In any event, Irving Goh's Project, in The Reject, is to bring into focus—as the one coming after the subject—a figure (the reject) that he senses hovering implicitly or surfacing intermittently in the work of several French writers: Derrida, Deleuze, Cixous most clearly (though in different modes), Badiou, Rancière, Balibar in cloudier but still challenging ways; and then, beyond France's frontiers, Cary Wolfe, Rosi Braidotti, Niklas Luhman among others, who tread suggestive if problematic paths. Although in fact the reject has always been haunting philosophy—it comes before as well as after the subject ("I would say that the reject," Goh writes, "either as a figure or a gesture, has always subtended philosophy," (13))—his project here is to cause the reject's character (which is not to have one: not to present any attributes, properties, identifying traits) fully to emerge in the world of Nancy, Derrida, Deleuze, Cixous, which is to say, in the last few decades' critique and deconstruction of subjectivity in France.
The reject—and The Reject—often remind me suddenly of other things I have been thinking about, in a different context altogether. This is one of the pleasures of Irving Goh's work. An example is "le cancre," the dunce who drifts from time to time into the foreground of Emmanuel Hocquard's writing. "In the rainbow of qualities, he has no color." Secretly he collects a few odd words for which no one, not even he, has any use: "nenuphar, etymology, pyramid, taffeta..." This is not too different from what Hocquard (a poet) does.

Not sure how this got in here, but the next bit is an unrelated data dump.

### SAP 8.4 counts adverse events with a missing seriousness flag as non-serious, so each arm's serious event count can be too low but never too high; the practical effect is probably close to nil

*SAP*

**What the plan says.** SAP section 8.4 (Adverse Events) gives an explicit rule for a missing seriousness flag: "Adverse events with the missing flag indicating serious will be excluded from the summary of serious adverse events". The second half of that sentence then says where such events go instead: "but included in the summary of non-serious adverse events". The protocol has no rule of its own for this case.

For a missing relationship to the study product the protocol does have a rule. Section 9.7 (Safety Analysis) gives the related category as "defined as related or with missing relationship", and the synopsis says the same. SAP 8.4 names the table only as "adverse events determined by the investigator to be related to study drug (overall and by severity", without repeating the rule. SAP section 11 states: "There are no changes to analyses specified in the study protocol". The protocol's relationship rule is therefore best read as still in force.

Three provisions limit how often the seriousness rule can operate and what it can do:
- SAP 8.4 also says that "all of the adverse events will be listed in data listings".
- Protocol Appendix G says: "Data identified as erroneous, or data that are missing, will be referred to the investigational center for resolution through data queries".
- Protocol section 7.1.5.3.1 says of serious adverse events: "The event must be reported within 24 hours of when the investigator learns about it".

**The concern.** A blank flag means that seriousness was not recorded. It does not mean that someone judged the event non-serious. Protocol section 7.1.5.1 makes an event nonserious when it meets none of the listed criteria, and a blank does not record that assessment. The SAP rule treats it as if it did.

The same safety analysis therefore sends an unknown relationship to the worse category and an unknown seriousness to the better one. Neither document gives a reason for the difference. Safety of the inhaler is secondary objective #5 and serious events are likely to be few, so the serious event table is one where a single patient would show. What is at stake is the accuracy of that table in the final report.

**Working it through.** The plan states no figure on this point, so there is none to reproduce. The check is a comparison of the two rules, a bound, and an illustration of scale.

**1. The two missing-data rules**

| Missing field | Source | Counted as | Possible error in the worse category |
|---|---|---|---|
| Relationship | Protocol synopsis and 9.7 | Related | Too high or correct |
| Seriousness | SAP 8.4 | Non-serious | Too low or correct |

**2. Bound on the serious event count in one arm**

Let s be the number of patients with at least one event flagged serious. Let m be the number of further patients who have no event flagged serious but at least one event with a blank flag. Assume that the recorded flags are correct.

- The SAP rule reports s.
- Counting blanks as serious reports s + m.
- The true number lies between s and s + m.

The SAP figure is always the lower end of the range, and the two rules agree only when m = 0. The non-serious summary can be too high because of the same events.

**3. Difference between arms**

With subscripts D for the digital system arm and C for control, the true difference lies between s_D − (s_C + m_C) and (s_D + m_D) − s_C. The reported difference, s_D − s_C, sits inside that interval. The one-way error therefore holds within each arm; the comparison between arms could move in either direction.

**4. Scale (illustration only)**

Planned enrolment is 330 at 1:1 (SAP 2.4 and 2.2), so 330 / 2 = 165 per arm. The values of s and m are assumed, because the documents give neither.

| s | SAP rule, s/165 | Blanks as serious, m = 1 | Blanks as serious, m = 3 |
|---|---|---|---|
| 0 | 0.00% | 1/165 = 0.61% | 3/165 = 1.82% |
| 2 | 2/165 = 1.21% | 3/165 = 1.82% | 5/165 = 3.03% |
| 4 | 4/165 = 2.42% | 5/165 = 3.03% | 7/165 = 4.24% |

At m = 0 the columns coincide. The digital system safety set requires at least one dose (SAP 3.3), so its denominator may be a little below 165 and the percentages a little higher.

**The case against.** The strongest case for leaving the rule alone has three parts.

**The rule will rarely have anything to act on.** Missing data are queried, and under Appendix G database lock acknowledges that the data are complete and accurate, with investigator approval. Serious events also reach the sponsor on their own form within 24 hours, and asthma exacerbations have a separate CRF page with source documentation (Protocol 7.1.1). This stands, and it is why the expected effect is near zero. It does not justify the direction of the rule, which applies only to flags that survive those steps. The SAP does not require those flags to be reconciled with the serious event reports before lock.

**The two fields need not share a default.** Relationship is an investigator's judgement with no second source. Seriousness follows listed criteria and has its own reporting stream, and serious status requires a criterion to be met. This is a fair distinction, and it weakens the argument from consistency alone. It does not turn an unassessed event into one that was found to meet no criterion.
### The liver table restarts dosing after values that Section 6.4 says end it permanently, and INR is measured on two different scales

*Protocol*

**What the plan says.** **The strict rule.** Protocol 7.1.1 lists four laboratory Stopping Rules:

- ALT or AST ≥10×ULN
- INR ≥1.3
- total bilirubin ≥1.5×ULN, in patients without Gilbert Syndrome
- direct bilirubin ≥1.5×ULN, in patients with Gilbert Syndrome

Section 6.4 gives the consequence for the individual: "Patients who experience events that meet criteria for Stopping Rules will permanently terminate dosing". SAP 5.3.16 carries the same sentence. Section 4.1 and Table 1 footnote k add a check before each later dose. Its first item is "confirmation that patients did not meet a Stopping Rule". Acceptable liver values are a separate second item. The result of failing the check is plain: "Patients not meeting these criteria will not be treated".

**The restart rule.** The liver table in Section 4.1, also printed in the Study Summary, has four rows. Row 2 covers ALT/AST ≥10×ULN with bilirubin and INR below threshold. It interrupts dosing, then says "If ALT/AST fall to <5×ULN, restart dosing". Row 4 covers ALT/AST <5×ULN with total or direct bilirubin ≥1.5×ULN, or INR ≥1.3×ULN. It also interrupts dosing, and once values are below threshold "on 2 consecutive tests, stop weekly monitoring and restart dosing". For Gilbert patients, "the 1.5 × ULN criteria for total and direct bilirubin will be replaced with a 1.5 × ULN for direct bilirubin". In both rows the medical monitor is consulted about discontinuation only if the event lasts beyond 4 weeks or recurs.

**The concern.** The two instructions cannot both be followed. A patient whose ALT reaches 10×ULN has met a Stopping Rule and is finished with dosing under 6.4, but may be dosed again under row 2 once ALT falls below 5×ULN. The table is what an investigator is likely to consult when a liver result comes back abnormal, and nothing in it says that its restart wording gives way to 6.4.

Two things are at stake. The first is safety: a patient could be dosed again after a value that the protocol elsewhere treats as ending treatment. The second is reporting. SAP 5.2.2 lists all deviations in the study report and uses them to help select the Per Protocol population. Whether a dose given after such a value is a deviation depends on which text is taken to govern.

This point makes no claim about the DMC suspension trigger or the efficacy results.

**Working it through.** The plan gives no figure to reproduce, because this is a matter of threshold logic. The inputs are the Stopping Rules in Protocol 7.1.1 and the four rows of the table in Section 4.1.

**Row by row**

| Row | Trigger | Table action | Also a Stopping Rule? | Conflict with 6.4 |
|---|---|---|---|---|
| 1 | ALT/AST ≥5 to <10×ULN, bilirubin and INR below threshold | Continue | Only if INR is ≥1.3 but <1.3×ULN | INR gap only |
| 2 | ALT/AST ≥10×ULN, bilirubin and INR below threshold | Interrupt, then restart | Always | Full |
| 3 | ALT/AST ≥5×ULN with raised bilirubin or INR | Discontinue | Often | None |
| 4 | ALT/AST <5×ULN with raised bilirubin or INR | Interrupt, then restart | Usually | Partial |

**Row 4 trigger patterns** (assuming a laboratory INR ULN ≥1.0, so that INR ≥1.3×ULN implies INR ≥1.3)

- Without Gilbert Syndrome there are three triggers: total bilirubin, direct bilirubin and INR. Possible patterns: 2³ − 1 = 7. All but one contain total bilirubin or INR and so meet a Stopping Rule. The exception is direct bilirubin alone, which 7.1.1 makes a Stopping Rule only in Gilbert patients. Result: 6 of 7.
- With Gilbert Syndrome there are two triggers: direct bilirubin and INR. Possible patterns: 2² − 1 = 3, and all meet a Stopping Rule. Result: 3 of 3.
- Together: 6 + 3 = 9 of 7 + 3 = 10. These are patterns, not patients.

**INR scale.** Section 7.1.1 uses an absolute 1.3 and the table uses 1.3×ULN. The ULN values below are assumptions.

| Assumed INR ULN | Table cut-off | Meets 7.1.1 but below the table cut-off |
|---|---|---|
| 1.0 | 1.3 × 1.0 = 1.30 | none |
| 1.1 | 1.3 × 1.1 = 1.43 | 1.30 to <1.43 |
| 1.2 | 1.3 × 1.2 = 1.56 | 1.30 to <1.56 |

To Goh's way of thinking, the reject is comprised of three "turns." In the first, it is passive: someone or something chucked out, considered worthless. Millions upon millions of refugees, undocumented people, laid-off workers. The second "turn" is active. The reject can retaliate against the forces discounting or expelling it; indeed, even before getting expelled, it can itself reject things and people around it, thereby risking everything. In this mode, the reject draws Goh into the realm of political action, and he has observations to make about the Occupy Movement, the Arab Spring, about fake democracy and "democracy to come," about experimental forms of resistance and struggle.
In its "third turn," the reject turns on itself, so to speak, and becomes the "auto-reject." This is the turn Goh dwells on the most. It does not involve self-anhihilation or abjection, but rather an agile dodge or sidestep, so that the reject never establishes or grounds itself, never identifies itself via accumulated attributes, never assumes a position or embodies a principle. Never, that is, turns back into a subject, but remains ever open, to utterly disorienting thoughts, to unknown others, to others' indifference or recalcitrance, should that be what comes. The auto-reject is not just a subject committed to auto-criticism, Goh emphasizes. It does not just radically readjust its plans and strategies, alter its point of view. It relinquishes its world, its being. "Giving up all that one has prepared and gathered for oneself, and giving up the position on which one has begun to ground or found oneself with all that one has gathered: that is what the subject is unable or reluctant to do. The auto-reject, meanwhile, detaches or frees itself from such gathering and (self-) positioning" (8).